The first 100 days of the coalition

Patrick Burns | 14:37 UK time, Tuesday, 17 August 2010


Cameron and Clegg

"That was like ancient history!" I said to myself as the closing credits rolled on a repeat showing of 'Have I Got News For You?' The show itself is ageless and for most of its long life, old programmes have had a happy knack of retaining their topicality. But this one, originally screened as recently as early April this year seemed like something from a bygone age.

It proves, yet again how the dizzying pace of events since the General Election has transformed not only the political firmament but also the landscape of all our lives.

Wednesday of this week marks our 100th breathless day of coalition government. My day begins with my round of interviews with BBC local radio breakfast shows in the West Midlands. Then I get to grips with what I judge is the most significant regional story at this 'milestone' moment.

Not, on this occasion, the cuts to local authorities' spending, though we shall of course return to them again soon enough; nor the speculation as to whether or not the coalition can survive, though this story is certainly another 'work in progress'.

No, my Big Idea is to concentrate on the Government's decision to scrap the regional development agency, Advantage West Midlands, and replace it with Local Enterprise Partnerships comprising groups of neighbouring local councils, working together to take on AWM's former mantle of delivering home grown strategies for economic regeneration.

Remember, the government came in promising 'a bonfire of the quangos', and with its annual budget of over £300m, Advantage West Midlands is quite comfortably our region's biggest quango of all. Ministers justify the move partly by arguing that local authorities will bring far more democratic accountability than was ever possible with AWM.

And just in time for this 100th day, our region's 33 local authorities have broken new ground by agreeing about something! They all support the principle of joining Local Enterprise Partnerships, though they're nowhere near agreeing in practice which local councils to 'pally -up' with.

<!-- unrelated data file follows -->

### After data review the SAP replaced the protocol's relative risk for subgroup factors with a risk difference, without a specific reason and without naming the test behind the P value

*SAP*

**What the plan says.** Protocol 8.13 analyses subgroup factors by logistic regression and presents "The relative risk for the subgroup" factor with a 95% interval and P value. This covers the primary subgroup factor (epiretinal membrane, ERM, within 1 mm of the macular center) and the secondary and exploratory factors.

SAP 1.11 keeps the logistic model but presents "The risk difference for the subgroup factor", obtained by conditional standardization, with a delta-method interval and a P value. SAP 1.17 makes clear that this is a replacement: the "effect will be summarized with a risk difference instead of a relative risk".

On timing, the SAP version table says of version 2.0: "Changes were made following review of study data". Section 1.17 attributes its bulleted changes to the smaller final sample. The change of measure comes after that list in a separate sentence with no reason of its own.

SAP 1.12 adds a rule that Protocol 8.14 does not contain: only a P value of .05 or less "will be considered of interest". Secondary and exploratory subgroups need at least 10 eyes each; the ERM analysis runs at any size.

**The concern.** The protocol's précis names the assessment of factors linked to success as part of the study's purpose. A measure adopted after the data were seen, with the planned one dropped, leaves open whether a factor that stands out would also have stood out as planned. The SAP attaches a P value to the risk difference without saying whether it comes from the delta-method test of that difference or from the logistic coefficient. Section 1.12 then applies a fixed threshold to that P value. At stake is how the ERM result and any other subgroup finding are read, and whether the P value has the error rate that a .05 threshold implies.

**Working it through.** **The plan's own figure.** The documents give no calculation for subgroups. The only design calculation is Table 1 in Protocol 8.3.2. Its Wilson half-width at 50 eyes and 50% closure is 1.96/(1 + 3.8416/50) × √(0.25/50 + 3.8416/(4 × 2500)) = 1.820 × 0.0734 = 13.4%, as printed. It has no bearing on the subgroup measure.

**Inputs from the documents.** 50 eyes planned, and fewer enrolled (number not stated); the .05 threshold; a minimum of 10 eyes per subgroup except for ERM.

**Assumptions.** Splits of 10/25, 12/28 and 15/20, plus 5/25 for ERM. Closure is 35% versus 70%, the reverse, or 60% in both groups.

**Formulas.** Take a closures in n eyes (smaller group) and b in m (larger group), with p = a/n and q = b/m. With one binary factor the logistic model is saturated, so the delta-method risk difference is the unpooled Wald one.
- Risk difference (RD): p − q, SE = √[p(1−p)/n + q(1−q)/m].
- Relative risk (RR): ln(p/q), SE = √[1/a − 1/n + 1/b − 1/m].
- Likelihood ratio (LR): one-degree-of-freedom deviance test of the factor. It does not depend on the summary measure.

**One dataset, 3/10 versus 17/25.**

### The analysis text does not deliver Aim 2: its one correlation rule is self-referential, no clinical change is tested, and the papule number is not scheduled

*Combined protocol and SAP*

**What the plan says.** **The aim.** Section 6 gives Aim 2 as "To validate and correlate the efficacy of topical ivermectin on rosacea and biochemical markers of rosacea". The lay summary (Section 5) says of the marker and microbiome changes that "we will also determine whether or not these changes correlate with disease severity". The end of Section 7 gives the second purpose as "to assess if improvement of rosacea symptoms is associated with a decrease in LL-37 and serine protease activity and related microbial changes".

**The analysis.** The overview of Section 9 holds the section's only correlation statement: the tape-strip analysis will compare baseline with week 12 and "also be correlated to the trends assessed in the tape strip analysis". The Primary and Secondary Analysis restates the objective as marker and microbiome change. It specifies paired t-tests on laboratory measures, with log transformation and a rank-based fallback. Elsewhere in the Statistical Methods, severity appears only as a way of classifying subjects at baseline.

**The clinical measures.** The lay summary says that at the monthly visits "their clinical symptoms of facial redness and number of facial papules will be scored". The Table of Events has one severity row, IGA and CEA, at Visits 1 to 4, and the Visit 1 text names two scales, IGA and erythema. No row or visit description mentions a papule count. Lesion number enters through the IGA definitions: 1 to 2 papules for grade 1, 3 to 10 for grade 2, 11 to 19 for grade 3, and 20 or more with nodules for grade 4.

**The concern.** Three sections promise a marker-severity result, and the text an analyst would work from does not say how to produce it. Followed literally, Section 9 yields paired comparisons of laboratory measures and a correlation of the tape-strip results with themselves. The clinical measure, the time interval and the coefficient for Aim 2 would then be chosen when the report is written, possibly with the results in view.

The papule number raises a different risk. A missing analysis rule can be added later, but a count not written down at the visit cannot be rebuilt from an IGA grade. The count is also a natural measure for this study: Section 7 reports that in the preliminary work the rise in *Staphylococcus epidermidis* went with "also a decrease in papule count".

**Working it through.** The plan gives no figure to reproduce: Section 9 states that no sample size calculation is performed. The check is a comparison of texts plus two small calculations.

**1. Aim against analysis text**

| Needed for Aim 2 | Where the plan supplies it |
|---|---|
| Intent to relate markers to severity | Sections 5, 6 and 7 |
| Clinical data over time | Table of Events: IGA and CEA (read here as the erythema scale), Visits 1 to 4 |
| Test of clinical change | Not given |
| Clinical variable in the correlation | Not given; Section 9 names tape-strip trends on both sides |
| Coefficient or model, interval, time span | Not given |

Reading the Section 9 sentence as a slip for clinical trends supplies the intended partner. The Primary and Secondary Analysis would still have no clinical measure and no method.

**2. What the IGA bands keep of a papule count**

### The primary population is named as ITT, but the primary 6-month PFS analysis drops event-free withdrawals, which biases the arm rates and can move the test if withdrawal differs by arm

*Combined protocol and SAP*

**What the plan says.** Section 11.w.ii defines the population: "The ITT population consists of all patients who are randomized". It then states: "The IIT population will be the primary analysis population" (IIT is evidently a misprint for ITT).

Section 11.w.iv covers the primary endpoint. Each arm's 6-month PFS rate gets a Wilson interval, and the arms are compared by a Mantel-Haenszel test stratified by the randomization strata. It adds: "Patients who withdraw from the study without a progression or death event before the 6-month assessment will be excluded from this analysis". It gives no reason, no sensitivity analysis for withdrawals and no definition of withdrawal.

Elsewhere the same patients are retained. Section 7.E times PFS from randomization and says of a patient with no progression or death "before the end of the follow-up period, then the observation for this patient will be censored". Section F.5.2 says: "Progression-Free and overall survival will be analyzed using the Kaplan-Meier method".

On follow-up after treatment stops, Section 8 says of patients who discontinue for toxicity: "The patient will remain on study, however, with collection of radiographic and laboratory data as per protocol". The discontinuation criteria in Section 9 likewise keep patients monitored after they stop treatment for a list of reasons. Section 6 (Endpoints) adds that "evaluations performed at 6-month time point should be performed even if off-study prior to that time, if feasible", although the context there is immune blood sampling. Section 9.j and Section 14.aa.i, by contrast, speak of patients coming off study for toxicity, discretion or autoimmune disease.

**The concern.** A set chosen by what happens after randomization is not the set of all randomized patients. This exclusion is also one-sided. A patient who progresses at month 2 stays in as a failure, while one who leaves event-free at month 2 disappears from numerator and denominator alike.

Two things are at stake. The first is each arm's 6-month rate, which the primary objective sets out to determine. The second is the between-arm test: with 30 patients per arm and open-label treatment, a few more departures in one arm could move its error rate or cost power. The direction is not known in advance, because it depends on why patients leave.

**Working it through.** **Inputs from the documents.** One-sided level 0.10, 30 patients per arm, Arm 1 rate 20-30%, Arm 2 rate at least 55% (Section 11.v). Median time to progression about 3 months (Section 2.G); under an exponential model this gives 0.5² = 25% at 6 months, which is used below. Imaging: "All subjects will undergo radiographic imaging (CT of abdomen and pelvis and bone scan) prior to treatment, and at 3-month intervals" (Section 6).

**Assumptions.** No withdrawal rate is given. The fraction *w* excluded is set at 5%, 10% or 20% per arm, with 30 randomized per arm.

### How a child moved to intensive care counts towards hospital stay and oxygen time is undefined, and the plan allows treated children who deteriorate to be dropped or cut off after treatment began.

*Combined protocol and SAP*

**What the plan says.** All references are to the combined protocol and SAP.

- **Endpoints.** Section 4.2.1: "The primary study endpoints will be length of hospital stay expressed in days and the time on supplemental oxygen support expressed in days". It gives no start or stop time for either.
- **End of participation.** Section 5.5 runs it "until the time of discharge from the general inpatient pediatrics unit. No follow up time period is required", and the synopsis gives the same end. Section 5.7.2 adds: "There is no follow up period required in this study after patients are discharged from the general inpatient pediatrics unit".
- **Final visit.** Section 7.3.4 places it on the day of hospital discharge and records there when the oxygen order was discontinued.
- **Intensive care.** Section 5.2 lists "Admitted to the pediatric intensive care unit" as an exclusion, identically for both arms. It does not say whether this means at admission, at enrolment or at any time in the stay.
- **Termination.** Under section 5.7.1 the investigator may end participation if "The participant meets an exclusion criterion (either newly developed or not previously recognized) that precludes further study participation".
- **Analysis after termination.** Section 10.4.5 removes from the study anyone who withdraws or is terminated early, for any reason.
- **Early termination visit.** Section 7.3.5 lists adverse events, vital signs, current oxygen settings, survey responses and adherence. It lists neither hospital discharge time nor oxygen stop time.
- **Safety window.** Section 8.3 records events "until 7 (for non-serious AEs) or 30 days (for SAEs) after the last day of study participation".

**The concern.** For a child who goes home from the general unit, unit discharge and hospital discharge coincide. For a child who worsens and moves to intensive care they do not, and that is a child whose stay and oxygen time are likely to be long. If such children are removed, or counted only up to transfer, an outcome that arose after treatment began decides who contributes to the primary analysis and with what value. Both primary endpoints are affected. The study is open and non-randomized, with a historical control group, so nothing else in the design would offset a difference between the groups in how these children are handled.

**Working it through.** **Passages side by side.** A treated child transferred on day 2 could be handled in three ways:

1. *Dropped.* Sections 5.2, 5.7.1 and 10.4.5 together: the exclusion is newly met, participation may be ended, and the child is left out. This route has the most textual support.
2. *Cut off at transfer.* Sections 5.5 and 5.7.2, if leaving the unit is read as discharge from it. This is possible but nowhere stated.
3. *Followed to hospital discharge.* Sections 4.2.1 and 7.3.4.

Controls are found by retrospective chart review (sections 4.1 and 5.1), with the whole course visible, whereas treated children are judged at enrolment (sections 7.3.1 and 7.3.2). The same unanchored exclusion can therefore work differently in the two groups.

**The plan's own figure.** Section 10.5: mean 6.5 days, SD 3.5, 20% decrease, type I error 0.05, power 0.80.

Apart from Tamworth, it seems no one wants to team up with Birmingham: its £3bn a year budget for a city of a one million people makes it by far the biggest local authority in the UK, so any council contemplating forming a partnership with it may have understandable fears of being big-footed!

This, you'll of gathered, is yet another of those 'works in progress'!

But how is the coalition faring in the dock of public opinion? If you believe the opinion polls the coalition is retaining its approval ratings despite the cost-cutting medicine it's having to prescribe. Labour, too, have strengthened slightly. Conventional wisdom is that the Liberal Democrats have been the biggest casualties. According to the latest YouGov poll, 59% think the LibDems sold out their principles by joining the coalition: but equally significantly, slightly more, (60%) think it was the responsible thing for them to do given the economic crisis.

But perhaps the sincerest reflection of opinion comes from the Gloucester-based Tweetminster website, where they've issued their own 100 day report on data captured through Twitter. The result is the most authoritative analysis yet of over five million tweets!

Their main findings go like this:

1. A disproportionately high number of posts and media stories shared on Twitter across all issues, centre around the Prime Minister.
(Who says we don't have a presidential system in this country, by the way?)

2. Schools, the BP Oil Spill, Afghanistan and Iraq, jobs, cuts and the Big Society have been among the most mentioned topics.

3. NHS reform, immigration, crime, climate change and electoral reform have had a smaller volume of mentions than you might expect.

But remember, as I said at the start, so much has changed during those first 100 days. With so many more of those 'works in progress' we'll all be in a state of flux for some time yet.

If this is what 100 days feel like, you can be sure five years will be a VERY long time in politics!

High speed rail - fly the train!

Patrick Burns | 09:23 UK time, Wednesday, 11 August 2010


High speed train c/o PA Images

"We need an integrated transport policy."

Those of us with long memories have heard this mantra recited by generations of politicians under successive governments. And yet the reality too often seems more akin to a patchwork of local or even 'ad hoc' measures which have little to do with any of that 'joined-up thinking'.

Now the prospect of a second High-speed rail network (HS2) linking Birmingham with other major cities is concentrating minds yet again.

My blog of 9 March 2010 explained the unaccustomed measure of agreement between the then Labour Transport Secretary Lord Adonis and his Conservative counterparts: they've since shown their determination to press ahead with the £35bn project since coming into government.

Inevitable disagreements over the route are also chronicled in my earlier blog. But the only major dispute in principle between our two biggest parties is whether or not HS2 should include a direct link to Heathrow Airport.

Labour see high-speed rail principally as a way of cutting journey times between city centres. But the Heathrow link was a significant plank in the Conservatives' election platform pledging HS2 as a way of reducing the need for domestic flights and so enabling Labour's plans for a controversial third runway at Heathrow to be scrapped.

They pointed out that Air France had ceased flying shuttle services between Paris and Brussels following the introduction of a high-speed rail connection. In Germany the airports of Frankfurt and Koln are increasingly being used interchangeably because of the new fast trains.